HC Deb 14 October 1991 vol 196 cc7-8W
Dr. Cunningham

To ask the Prime Minister what is the total amount of planned expenditure funded by the Exchequer for the promotion and advertising of "The Citizen's Charter" White Paper.

The Prime Minister

The estimated cost is likely to be in the order of £916,000. This includes the costs of producing, advertising and distributing the popular version of the White Paper. The costs for printing, publishing and distributing the White Paper—Cm 1599—were met by Her Majesty's Stationery Office, which aims to recover its costs from sales revenue.

Mr. Andrew Bowden

To ask the Prime Minister when he proposes to complete the appointment of a panel of advisers on the citizens charter initiative; and if he will list the individuals who have so far agreed to serve on that panel.

The Prime Minister

I have appointed six members to the citizens charter advisory panel to serve under the chairmanship of Sir James Blyth. They are Mr. Christopher Bland, Dr. Nancy Lane, Dr. Madsen Pirie, Mr. Christopher Swan, Mr. Stan Webster and Lady Judith Wilcox.

Mr. Spearing

To ask the Prime Minister if he will list those proposals in the citizens charter for which new legislation will be necessary.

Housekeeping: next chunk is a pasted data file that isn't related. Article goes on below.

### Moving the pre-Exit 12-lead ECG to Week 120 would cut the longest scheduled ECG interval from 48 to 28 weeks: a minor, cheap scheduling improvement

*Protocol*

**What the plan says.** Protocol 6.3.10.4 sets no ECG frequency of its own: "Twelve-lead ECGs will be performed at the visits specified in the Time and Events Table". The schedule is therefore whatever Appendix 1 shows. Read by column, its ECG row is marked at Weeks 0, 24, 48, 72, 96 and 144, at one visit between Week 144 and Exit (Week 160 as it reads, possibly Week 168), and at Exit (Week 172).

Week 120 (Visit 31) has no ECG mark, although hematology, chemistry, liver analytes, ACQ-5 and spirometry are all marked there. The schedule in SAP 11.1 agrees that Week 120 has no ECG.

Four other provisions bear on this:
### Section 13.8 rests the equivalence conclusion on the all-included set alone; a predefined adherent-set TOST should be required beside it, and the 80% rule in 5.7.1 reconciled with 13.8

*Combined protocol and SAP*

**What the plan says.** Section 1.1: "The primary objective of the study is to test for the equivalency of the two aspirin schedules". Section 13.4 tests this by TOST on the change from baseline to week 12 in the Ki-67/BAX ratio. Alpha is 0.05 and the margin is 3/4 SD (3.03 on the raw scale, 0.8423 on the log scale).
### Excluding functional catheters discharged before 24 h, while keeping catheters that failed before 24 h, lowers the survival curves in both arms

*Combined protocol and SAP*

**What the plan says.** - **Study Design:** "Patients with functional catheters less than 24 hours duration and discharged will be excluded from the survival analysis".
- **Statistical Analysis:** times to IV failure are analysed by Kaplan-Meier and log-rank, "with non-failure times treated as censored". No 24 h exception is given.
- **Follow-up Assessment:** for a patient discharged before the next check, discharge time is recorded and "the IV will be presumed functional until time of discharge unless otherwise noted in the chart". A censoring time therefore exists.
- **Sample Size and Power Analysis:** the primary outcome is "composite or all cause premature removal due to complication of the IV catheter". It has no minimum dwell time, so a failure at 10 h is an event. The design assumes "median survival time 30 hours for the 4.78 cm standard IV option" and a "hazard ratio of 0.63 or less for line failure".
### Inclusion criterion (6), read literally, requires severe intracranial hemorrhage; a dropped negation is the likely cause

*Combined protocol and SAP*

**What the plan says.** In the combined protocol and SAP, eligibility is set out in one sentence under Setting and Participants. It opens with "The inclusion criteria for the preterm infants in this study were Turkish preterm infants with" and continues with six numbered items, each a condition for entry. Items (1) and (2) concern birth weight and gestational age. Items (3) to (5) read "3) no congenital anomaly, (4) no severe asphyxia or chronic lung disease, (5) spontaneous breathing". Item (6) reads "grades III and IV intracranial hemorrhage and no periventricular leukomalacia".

The Prime Minister

Legislation will be needed to extend the powers of the Audit Commission and require local authorities to respond to auditors' reports; to extend compulsory competitive tendering; to require regular independent inspection of schools and the publication of information about the performance of all schools; to require lay members independent of local education authorities to be appointed to appeals tribunals; to give the citizen a right to challenge unlawful industrial action affecting public services; to extend delegation in the civil service and deal with the problems relating to technical redundancy; to privatise British Rail; to deregulate London buses; to change arrangements for the provision of motorway service areas; to limit the Post Office monopoly, establish a new regulator for postal services and give the Secretary of State powers to set standards and targets; to bring the powers to set and ensure service standards of the regulators of the privatised utilities up to the standards of the strongest; and to make other smaller changes to the law, for example allowing juries considering their verdict to go home overnight.